Extreme 15N Depletion in Seagrasses

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Seagrass beds form an important part of the coastal ecosystem in many parts of the world but are very sensitive to anthropogenic nutrient increases. In the last decades, stable isotopes have been used as tracers of anthropogenic nutrient sources and to distinguish these impacts from natural environmental change, as well as in the identification of food sources in isotopic food web reconstruction. Thus, it is important to establish the extent of natural variations on the stable isotope composition of seagrass, validating their ability to act as both tracers of nutrients and food sources. Around the world, depending on the seagrass species and ecosystem, values of seagrass N normally vary from 0 to 8 ‰ δ15N. In this study, highly unusual seagrass N isotope values were observed on the east coast of Qatar, with significant spatial variation over a scale of a few metres, and with δ15N values ranging from +2.95 to −12.39 ‰ within a single bay during March 2012. This pattern of variation was consistent over a period of a year although there was a seasonal effect on the seagrass δ15N values. Seagrass, water column and sediment nutrient profiles were not correlated with seagrass δ15N values and neither were longer-term indicators of nutrient limitation such as seagrass biomass and height. Sediment δ15N values were correlated with Halodule uninervis δ15N values and this, together with the small spatial scale of variation, suggest that localised sediment processes may be responsible for the extreme isotopic values. Consistent differences in sediment to plant 15N discrimination between seagrass species also suggest that species-specific nutrient uptake mechanisms contribute to the observed δ15N values. This study reports some of the most extreme, negative δ15N values ever noted for seagrass (as low as −12.4 ‰) and some of the most highly spatially variable (values varied over 15.4 ‰ in a relatively small area of only 655 ha). These results are widely relevant, as they demonstrate the need for adequate spatial and temporal sampling when working with N stable isotopes to identify food sources in food web studies or as tracers of anthropogenic nutrients.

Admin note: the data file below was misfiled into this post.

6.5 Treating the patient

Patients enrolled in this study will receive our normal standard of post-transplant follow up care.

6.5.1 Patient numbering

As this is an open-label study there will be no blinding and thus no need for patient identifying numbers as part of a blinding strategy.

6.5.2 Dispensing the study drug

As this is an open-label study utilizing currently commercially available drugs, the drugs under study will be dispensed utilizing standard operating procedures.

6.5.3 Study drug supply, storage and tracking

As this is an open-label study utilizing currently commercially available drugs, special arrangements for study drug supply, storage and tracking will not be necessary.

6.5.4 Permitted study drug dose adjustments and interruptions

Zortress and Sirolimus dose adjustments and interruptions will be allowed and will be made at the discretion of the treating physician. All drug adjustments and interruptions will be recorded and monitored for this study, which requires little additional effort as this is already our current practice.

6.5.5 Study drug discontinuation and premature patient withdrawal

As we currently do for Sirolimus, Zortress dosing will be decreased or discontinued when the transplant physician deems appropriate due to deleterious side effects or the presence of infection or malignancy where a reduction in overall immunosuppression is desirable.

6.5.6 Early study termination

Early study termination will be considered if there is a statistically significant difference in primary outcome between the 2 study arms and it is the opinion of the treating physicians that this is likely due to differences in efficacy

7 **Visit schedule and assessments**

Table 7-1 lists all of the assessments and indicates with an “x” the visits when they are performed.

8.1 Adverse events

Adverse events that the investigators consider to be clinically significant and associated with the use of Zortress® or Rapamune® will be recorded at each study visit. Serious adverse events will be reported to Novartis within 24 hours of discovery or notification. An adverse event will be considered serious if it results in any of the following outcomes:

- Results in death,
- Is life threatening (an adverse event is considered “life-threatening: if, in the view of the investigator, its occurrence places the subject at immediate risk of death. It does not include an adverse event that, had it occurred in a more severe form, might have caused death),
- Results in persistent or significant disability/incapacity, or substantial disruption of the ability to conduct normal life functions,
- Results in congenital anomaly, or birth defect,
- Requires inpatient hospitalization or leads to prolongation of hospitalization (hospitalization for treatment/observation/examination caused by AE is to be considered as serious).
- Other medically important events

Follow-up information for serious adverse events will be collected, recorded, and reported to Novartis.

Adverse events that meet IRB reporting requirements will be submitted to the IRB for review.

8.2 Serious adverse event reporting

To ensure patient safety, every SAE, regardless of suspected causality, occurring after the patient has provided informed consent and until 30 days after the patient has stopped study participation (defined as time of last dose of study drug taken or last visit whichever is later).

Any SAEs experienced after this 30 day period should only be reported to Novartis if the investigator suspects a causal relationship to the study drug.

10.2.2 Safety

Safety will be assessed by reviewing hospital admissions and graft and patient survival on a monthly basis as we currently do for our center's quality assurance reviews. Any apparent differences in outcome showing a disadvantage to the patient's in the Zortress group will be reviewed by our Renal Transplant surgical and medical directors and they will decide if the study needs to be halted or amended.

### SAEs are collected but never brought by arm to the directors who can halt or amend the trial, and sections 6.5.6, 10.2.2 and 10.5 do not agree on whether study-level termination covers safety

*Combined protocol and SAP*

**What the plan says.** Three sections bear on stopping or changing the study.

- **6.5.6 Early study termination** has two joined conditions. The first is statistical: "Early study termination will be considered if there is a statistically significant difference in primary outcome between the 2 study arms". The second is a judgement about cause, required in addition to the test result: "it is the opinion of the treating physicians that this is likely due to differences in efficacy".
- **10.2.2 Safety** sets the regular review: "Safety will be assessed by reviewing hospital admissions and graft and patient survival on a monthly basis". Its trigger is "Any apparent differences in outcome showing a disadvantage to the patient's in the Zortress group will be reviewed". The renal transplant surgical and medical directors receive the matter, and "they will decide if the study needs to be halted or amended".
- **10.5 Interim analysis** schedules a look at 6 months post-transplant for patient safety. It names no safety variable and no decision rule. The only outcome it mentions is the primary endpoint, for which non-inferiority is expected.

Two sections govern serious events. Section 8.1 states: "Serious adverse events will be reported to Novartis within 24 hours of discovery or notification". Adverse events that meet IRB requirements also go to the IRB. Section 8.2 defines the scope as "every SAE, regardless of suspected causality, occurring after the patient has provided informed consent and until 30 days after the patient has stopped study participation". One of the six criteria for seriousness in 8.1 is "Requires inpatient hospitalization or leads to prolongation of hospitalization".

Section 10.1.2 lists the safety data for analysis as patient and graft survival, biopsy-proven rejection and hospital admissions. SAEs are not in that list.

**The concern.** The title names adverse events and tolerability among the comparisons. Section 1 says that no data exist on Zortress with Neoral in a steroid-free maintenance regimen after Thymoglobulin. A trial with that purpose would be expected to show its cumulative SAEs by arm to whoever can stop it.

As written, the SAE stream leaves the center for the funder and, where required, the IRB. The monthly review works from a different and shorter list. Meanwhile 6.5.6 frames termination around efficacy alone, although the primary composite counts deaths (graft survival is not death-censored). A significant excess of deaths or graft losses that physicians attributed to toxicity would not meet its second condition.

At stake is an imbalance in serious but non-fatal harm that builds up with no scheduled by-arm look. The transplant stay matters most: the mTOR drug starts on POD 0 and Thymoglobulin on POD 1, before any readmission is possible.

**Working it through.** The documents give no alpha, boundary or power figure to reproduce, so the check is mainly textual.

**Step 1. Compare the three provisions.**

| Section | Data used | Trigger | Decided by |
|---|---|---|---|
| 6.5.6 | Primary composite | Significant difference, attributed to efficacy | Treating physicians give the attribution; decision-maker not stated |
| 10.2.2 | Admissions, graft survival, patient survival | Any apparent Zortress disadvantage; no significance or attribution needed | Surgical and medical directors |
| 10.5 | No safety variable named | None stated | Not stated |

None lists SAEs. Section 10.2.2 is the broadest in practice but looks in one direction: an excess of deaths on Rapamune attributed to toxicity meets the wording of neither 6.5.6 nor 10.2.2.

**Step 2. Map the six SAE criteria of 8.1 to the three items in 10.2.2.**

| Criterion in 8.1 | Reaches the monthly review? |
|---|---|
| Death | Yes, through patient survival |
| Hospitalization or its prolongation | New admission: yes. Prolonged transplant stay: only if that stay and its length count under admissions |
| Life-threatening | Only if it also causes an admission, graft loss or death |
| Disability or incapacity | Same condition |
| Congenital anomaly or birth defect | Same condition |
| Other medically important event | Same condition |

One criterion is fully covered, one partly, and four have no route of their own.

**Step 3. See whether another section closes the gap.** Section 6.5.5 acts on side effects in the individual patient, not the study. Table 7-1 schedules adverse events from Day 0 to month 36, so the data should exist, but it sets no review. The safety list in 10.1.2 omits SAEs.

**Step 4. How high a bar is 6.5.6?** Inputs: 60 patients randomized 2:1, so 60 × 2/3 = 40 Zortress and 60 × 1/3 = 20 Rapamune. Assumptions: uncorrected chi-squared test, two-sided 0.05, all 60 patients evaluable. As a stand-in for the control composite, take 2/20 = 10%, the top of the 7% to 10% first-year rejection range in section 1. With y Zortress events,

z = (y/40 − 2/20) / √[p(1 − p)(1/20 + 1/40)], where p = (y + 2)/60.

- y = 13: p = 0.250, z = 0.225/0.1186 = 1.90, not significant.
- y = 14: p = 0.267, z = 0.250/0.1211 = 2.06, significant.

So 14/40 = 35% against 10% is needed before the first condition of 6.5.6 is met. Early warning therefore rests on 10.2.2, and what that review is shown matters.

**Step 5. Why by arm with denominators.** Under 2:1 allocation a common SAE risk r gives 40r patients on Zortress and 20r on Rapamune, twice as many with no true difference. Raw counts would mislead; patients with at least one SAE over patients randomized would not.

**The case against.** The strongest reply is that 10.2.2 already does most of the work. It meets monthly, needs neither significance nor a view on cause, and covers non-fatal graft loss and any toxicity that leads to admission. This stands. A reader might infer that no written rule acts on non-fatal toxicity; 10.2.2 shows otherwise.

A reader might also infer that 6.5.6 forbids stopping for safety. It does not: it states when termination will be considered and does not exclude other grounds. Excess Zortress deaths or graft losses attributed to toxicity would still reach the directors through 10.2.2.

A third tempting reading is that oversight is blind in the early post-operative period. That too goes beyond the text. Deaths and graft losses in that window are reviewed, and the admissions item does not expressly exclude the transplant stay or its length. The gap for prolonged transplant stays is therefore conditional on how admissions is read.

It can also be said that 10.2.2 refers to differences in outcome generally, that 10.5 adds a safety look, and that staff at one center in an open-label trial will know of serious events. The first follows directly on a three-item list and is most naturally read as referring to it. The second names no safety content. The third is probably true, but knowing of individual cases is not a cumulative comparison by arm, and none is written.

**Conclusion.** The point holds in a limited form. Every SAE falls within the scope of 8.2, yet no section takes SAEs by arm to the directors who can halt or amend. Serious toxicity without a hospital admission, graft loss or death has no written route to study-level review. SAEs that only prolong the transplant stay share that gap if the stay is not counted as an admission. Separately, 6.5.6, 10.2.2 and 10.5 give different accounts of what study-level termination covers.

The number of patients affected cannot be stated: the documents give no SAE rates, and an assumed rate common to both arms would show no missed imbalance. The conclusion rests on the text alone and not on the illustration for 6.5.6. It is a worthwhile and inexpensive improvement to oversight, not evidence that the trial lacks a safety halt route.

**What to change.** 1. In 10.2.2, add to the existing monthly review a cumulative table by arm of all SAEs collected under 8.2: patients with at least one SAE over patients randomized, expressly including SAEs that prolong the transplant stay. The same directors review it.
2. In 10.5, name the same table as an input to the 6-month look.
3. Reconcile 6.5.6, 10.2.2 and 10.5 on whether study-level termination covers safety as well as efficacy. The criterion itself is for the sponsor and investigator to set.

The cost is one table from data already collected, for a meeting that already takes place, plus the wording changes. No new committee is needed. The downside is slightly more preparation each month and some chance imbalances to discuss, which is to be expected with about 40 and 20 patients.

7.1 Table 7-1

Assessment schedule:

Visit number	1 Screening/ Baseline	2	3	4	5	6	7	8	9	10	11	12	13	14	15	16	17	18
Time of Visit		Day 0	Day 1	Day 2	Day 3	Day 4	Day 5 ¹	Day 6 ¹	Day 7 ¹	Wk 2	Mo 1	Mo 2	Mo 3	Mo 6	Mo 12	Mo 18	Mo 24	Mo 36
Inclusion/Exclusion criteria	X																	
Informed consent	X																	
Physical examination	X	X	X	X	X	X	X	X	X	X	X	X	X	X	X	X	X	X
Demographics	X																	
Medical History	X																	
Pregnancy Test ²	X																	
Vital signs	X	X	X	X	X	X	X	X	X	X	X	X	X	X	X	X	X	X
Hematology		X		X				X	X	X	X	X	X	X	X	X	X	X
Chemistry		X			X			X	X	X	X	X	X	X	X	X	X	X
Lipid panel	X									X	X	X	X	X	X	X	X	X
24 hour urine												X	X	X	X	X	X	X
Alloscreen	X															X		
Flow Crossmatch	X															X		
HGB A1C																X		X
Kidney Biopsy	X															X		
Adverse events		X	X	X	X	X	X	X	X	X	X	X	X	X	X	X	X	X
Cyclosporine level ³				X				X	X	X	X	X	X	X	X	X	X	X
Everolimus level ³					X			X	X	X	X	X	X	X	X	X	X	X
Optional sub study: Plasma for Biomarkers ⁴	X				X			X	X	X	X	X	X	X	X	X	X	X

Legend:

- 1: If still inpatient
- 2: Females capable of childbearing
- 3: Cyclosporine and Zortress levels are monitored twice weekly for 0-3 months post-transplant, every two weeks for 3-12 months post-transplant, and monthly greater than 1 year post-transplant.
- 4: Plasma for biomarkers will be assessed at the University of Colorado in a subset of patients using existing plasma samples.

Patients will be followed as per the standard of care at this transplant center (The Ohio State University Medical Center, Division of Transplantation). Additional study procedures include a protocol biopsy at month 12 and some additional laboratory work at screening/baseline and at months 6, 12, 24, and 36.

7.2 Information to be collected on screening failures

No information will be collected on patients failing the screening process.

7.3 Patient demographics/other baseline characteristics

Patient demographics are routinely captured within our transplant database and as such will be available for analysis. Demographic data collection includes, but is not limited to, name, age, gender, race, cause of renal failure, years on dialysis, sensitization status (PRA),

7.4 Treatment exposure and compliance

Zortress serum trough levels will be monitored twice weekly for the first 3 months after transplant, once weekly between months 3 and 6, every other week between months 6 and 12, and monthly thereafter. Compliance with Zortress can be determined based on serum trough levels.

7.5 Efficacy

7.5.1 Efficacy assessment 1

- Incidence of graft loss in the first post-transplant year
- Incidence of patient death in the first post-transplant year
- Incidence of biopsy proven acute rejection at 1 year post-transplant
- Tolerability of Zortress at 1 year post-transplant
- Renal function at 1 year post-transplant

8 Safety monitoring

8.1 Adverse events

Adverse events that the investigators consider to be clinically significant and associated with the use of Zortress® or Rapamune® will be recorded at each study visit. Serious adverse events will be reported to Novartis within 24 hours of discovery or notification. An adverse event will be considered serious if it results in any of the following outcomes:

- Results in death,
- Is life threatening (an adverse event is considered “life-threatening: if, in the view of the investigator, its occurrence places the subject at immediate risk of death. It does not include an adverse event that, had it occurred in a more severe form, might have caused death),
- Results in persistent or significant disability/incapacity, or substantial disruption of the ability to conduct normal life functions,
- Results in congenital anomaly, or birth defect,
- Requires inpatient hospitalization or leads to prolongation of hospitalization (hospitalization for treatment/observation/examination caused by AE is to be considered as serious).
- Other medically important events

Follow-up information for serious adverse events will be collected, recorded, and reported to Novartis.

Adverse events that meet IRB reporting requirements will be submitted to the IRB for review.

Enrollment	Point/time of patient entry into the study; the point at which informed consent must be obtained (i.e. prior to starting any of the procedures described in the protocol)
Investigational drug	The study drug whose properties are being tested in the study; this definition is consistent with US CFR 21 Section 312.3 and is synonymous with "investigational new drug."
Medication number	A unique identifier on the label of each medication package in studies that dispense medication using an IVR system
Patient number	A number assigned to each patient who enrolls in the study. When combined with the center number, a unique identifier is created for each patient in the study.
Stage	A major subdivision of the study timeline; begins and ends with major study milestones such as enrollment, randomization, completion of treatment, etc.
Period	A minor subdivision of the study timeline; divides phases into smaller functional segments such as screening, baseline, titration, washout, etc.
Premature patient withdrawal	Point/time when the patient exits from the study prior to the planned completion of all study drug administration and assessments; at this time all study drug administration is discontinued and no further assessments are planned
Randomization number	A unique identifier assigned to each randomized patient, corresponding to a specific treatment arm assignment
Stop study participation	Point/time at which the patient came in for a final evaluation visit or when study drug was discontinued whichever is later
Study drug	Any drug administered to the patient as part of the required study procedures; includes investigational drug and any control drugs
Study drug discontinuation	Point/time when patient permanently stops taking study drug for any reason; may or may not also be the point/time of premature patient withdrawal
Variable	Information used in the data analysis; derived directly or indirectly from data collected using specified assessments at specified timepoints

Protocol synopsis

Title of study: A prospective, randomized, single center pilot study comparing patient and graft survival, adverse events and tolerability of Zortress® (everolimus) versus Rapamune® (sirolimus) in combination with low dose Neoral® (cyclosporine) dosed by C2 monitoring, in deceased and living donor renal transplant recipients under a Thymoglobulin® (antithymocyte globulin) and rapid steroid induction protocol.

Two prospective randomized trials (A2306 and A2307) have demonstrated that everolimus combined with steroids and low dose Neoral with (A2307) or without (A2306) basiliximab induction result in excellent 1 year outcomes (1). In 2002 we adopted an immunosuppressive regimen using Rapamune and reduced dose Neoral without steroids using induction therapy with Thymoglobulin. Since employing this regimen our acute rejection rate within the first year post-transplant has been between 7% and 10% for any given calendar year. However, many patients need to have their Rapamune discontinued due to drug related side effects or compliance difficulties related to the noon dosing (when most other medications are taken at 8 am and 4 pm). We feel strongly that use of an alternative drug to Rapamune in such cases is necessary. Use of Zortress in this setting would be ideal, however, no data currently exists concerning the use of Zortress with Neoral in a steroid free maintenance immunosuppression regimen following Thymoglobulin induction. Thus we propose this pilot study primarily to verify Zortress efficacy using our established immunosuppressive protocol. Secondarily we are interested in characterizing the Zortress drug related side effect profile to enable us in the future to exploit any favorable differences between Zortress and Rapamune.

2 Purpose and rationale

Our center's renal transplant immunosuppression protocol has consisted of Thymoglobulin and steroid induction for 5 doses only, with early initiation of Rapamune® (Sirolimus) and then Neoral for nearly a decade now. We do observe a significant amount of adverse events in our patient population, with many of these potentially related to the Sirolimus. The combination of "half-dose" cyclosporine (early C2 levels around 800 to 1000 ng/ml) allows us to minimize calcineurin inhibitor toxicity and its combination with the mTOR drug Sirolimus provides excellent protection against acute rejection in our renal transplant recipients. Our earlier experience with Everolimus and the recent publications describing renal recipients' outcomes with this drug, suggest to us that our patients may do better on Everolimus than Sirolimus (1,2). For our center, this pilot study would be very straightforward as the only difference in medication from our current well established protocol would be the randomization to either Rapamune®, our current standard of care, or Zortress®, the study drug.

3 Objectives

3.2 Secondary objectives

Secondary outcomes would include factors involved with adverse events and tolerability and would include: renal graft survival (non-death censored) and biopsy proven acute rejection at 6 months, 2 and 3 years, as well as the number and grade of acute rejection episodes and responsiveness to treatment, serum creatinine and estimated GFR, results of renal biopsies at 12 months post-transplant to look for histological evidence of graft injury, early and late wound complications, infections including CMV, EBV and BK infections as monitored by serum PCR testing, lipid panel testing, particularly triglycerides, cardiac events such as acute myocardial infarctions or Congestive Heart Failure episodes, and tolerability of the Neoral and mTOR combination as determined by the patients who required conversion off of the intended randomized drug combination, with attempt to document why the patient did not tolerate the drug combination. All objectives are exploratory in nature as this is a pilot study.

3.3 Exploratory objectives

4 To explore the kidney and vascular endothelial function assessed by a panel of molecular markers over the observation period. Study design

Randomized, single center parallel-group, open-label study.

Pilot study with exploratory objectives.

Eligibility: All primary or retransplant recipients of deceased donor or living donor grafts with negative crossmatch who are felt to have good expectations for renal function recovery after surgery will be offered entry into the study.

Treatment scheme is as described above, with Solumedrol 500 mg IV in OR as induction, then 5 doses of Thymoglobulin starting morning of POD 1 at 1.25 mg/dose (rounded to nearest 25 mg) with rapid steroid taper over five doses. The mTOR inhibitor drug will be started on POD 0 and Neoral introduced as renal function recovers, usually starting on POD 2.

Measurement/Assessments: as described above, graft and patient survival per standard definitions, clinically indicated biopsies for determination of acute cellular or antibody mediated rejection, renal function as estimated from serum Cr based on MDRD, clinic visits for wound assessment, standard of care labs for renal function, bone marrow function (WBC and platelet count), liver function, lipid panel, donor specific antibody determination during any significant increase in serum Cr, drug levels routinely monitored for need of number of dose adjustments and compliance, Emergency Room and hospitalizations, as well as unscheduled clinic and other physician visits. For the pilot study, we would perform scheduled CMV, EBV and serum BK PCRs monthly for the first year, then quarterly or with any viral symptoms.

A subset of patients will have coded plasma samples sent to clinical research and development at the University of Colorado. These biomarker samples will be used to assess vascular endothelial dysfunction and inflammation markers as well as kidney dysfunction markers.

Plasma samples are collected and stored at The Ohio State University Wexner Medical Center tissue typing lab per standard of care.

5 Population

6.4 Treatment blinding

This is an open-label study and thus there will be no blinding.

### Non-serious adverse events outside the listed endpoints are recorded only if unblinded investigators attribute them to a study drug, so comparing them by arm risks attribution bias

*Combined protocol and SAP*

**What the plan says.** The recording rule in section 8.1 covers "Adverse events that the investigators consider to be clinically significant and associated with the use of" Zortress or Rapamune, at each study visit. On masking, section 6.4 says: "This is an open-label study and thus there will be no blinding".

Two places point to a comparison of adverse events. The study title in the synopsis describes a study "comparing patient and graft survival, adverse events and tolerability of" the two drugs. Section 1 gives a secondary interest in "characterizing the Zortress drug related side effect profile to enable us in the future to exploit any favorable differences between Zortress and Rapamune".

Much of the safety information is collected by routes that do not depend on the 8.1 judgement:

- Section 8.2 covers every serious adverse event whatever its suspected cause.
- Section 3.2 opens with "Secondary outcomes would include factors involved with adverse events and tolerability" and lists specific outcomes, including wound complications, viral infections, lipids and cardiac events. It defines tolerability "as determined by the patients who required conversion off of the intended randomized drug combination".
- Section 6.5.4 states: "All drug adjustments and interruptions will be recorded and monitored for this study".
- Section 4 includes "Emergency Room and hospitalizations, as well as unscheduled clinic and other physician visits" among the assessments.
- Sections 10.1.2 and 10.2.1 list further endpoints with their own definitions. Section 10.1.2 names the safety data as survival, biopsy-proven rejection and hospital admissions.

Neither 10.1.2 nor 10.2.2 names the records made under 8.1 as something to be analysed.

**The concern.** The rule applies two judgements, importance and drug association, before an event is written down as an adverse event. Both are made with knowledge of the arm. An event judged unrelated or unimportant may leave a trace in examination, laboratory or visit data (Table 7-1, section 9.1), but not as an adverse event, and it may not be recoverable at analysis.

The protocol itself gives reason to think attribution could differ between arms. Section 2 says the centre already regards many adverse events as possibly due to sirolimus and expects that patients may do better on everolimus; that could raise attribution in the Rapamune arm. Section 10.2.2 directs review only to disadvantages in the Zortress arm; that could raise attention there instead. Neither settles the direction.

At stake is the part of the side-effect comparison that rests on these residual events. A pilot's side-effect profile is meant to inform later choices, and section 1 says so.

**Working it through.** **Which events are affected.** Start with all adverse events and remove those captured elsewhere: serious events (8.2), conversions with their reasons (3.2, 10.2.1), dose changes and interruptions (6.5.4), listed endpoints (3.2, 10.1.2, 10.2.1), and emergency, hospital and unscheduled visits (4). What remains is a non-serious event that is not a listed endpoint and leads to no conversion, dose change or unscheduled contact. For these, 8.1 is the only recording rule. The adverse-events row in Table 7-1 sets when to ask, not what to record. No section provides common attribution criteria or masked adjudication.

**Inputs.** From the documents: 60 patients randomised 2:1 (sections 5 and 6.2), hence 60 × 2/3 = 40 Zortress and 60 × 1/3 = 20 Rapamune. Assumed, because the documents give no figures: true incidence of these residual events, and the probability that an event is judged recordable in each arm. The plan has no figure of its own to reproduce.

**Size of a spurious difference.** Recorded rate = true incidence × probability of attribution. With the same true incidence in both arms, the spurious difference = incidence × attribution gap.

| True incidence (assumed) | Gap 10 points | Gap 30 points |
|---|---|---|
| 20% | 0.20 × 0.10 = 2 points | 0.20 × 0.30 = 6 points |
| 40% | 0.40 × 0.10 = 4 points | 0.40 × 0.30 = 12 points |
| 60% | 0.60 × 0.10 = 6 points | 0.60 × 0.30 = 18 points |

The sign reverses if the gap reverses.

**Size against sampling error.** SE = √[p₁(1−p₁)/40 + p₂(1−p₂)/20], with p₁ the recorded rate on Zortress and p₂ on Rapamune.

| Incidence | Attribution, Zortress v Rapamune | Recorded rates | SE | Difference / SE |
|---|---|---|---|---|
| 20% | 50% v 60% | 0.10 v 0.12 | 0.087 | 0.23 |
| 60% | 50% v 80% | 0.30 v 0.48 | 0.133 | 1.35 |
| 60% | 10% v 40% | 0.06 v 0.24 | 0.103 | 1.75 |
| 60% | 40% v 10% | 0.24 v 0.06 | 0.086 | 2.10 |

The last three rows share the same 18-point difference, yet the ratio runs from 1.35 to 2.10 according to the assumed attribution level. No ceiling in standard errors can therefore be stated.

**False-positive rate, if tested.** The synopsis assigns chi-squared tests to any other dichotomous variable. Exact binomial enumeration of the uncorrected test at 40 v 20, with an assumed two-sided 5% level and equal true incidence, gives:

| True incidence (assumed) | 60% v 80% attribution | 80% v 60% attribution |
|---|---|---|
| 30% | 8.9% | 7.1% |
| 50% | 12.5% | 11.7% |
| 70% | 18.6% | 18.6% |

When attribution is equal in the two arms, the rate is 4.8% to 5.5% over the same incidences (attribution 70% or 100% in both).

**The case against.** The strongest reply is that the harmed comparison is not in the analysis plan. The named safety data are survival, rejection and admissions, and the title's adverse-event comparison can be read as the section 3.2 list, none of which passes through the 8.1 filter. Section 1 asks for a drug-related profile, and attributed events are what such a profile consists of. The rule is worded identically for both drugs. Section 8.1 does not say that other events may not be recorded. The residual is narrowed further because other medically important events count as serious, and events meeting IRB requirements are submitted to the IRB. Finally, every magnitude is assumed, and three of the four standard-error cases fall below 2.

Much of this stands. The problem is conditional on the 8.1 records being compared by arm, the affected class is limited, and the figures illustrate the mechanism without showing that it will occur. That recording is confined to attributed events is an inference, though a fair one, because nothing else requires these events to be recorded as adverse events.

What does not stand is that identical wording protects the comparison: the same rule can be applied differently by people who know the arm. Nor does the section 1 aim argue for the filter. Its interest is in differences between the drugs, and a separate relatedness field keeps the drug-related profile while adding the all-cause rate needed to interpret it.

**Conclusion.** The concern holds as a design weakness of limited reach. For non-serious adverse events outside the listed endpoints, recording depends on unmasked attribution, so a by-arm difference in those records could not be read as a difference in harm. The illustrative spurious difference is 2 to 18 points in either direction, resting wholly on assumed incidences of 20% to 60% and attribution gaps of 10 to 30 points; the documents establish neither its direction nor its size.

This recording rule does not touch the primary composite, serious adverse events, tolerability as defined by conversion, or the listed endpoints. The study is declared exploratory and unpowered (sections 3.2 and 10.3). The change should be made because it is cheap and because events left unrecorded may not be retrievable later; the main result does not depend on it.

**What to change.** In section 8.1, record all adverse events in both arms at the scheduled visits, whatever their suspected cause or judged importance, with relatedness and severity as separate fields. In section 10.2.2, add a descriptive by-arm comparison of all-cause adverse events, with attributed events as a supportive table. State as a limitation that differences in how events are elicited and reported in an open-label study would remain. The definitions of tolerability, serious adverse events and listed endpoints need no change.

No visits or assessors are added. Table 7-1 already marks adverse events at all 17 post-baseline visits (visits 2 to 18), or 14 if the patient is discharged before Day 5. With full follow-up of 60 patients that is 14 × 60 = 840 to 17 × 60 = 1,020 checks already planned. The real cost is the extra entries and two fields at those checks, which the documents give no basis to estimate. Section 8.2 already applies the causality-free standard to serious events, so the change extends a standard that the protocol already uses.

Original languageEnglish
Pages (from-to)1709-1723
JournalEstuaries and Coasts
Issue number6
Early online date9 May 2016
Publication statusPublished - Nov 2016

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